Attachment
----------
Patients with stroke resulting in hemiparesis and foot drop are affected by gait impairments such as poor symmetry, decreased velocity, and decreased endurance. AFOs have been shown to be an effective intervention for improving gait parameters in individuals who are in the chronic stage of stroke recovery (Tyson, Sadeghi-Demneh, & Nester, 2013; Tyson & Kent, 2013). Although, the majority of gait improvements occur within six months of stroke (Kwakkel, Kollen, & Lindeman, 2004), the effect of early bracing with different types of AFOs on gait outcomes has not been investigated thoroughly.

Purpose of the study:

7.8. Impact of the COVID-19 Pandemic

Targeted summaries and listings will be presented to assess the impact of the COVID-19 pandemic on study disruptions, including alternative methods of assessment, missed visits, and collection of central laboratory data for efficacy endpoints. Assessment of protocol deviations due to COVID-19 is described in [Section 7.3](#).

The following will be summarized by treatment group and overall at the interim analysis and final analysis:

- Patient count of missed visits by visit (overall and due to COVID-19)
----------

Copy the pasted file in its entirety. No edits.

Patients with stroke resulting in hemiparesis and foot drop are affected by gait impairments such as poor symmetry, decreased velocity, and decreased endurance. AFOs have been shown to be an effective intervention for improving gait parameters in individuals who are in the chronic stage of stroke recovery (Tyson, Sadeghi-Demneh, & Nester, 2013; Tyson & Kent, 2013). Although, the majority of gait improvements occur within six months of stroke (Kwakkel, Kollen, & Lindeman, 2004), the effect of early bracing with different types of AFOs on gait outcomes has not been investigated thoroughly.

Purpose of the study:

7.8. Impact of the COVID-19 Pandemic

Targeted summaries and listings will be presented to assess the impact of the COVID-19 pandemic on study disruptions, including alternative methods of assessment, missed visits, and collection of central laboratory data for efficacy endpoints. Assessment of protocol deviations due to COVID-19 is described in [Section 7.3](#).

The following will be summarized by treatment group and overall at the interim analysis and final analysis:

- Patient count of missed visits by visit (overall and due to COVID-19)